Watershed Dynamics and Evolution Science Focus Area: Overview
Eric M. Pierce1* (firstname.lastname@example.org), Marie Kurz1, Elizabeth Herndon1, Alexander Johs1, Scott Brooks1, Natalie Griffiths1, Scott Painter1, Saubhagya Rathore1, Jesus Gomez-Velez1, Xin Gu1, Dan Lu1, Mircea Podar2, Melissa Cregger2, Kamini Singha3, Holly Barnard4, Erin Hotchkiss5, Matthew Cohen6, Lydia Zeglin7, Adam Ward8
1Environmental Sciences Division, Oak Ridge National Laboratory, Oak Ridge, TN; 2Biosciences Division, Oak Ridge National Laboratory, Oak Ridge, TN; 3Department of Geology and Geological Engineering, Colorado School of Mines, Golden, CO; 4Department of Geography, University of Colorado–Boulder, Boulder, CO; 5Department of Biological Sciences, Virginia Tech, Blacksburg, VA; 6School of Forest, Fisheries, and Geomatics Sciences, University of Florida, Gainesville, FL; 7Division of Biology, Kansas State University, Manhattan, KS; 8Department of Biological and Ecological Engineering, Oregon State University, Corvallis, OR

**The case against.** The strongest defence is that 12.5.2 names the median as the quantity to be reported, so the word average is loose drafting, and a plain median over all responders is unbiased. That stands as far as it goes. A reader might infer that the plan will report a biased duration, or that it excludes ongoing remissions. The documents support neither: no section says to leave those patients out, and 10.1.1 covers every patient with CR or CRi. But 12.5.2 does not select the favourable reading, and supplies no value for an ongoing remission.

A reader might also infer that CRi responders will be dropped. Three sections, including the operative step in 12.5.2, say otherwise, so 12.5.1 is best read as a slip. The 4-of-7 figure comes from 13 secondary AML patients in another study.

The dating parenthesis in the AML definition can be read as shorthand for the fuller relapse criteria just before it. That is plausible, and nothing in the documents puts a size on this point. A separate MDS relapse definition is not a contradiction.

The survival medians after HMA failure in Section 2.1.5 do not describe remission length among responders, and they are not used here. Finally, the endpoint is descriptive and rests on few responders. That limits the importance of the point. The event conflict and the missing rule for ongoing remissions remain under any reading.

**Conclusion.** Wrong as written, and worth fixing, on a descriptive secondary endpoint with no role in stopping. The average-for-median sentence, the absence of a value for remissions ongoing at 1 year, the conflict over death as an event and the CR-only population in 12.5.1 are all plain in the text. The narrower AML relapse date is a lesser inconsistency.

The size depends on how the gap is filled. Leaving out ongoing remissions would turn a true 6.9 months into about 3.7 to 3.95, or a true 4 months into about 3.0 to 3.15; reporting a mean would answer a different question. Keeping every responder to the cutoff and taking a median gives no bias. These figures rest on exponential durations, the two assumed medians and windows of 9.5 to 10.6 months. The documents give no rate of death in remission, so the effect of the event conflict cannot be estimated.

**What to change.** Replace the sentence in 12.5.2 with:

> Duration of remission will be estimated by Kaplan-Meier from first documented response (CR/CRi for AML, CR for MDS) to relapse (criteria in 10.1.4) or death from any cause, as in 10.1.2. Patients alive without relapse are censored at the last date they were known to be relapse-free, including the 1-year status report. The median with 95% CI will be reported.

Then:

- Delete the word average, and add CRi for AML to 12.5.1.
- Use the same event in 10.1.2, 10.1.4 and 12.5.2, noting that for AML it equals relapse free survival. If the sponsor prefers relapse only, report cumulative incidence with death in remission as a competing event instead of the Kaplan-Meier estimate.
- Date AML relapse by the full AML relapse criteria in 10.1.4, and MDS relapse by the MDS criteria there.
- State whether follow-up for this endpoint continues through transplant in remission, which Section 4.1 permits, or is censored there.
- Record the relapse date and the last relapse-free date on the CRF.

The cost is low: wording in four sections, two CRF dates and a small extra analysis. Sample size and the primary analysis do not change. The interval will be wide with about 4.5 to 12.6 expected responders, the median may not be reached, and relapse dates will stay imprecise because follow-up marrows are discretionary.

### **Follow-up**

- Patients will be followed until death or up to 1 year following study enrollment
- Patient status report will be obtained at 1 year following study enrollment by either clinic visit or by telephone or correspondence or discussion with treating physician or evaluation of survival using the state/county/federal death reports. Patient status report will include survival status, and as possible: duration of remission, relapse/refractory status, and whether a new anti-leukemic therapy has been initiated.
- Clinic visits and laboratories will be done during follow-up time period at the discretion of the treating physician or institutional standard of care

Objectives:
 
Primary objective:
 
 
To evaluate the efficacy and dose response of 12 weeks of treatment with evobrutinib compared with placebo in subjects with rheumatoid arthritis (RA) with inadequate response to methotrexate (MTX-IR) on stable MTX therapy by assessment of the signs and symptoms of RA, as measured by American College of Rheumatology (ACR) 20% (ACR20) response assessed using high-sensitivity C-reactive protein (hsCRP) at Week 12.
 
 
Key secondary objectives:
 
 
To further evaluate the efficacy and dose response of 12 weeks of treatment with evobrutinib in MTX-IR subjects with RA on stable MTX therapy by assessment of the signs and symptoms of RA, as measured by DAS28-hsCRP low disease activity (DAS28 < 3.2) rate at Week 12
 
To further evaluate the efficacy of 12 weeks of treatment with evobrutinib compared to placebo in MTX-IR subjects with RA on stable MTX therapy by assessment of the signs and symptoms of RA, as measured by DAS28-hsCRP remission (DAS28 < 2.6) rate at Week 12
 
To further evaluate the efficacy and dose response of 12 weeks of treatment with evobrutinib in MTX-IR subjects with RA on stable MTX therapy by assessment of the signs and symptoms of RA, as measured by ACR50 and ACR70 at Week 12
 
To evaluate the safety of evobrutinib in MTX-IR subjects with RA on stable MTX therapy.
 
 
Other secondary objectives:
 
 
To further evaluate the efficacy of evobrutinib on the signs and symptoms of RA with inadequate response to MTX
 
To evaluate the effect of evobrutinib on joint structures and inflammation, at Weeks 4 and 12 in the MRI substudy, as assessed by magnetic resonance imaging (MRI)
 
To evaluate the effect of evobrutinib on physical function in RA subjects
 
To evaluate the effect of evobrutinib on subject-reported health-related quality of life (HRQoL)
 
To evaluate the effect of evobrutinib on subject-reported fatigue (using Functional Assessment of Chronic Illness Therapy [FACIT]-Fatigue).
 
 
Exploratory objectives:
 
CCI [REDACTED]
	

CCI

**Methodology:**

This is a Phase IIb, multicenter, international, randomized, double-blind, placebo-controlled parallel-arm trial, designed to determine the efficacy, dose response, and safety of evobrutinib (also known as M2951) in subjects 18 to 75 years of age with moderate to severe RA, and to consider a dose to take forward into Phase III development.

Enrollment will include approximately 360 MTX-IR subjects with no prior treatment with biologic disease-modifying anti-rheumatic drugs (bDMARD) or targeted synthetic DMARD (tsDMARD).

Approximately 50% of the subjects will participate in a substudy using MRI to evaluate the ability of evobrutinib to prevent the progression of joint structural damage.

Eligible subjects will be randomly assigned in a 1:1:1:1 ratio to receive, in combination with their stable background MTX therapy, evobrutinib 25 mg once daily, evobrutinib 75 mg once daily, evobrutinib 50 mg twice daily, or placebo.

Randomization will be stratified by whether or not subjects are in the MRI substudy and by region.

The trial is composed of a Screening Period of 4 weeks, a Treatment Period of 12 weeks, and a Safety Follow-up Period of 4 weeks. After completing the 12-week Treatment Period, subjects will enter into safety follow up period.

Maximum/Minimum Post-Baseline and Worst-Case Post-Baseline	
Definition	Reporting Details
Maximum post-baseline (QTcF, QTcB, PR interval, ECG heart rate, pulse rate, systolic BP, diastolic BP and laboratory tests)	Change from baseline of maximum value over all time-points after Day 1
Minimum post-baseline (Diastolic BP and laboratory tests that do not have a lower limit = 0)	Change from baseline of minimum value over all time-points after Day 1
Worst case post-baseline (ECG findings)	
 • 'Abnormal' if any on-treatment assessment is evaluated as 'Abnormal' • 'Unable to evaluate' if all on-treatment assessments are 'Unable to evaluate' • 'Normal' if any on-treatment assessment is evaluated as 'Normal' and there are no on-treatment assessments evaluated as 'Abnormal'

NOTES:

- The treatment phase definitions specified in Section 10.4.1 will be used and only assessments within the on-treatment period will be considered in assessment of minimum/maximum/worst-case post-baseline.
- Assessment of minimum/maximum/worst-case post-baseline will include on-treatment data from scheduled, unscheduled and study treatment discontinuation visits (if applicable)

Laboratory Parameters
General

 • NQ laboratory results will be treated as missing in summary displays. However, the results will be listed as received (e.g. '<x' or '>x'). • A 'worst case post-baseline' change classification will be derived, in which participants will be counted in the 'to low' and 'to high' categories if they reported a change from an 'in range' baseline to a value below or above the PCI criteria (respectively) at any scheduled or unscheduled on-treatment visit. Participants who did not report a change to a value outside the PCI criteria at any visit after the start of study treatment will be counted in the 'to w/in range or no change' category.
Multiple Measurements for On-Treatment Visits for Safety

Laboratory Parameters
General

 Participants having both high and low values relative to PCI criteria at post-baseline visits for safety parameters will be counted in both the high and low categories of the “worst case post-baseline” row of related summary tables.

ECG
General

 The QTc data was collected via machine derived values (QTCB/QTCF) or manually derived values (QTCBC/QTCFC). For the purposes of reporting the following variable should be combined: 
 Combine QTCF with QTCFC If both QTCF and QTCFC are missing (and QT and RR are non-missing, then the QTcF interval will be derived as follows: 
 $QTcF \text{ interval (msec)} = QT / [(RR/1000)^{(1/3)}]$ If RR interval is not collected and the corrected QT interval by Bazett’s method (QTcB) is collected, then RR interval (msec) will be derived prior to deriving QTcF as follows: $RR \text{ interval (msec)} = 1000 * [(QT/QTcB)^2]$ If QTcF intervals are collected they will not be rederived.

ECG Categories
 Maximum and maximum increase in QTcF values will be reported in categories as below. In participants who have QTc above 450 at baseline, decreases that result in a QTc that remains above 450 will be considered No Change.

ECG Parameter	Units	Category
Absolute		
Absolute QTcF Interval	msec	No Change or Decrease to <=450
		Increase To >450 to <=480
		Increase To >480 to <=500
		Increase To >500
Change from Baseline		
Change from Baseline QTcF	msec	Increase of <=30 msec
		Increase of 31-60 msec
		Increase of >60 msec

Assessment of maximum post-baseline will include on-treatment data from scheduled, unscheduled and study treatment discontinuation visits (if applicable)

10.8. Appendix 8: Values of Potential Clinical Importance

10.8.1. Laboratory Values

The freshwater provisioning and regulating services provided by mid-order watersheds are under increasing stress driven by accelerating changes in land use and land cover (LULC) and an intensifying hydrologic cycle. Predicting the long-term consequences of such hydrologic intensification and LULC change (watershed evolution) at regional scales requires an improved, transferable understanding of how watershed function depends on environmental conditions (watershed dynamics). An integrated experimental, observational, and modeling program is proposed with the 9-year objective to advance predictive understanding of how dominant processes controlling watershed hydro-biogeochemical function operate under a range of hydrologic regimes and vary along stream networks that drain heterogeneous land covers. The program’s research plan addresses critical knowledge gaps related to how watershed function responds to exogenous change, using stream metabolism as a key integrative measure of upland stream interactions and stream corridor processes. Also addressed are gaps in observation networks that have been biased toward higher-order streams with homogeneous watershed LULC by systematically targeting watersheds with heterogeneous land cover that are broadly representative of watersheds in the Tennessee River Basin, the most intensively used freshwater resource region in the contiguous United States.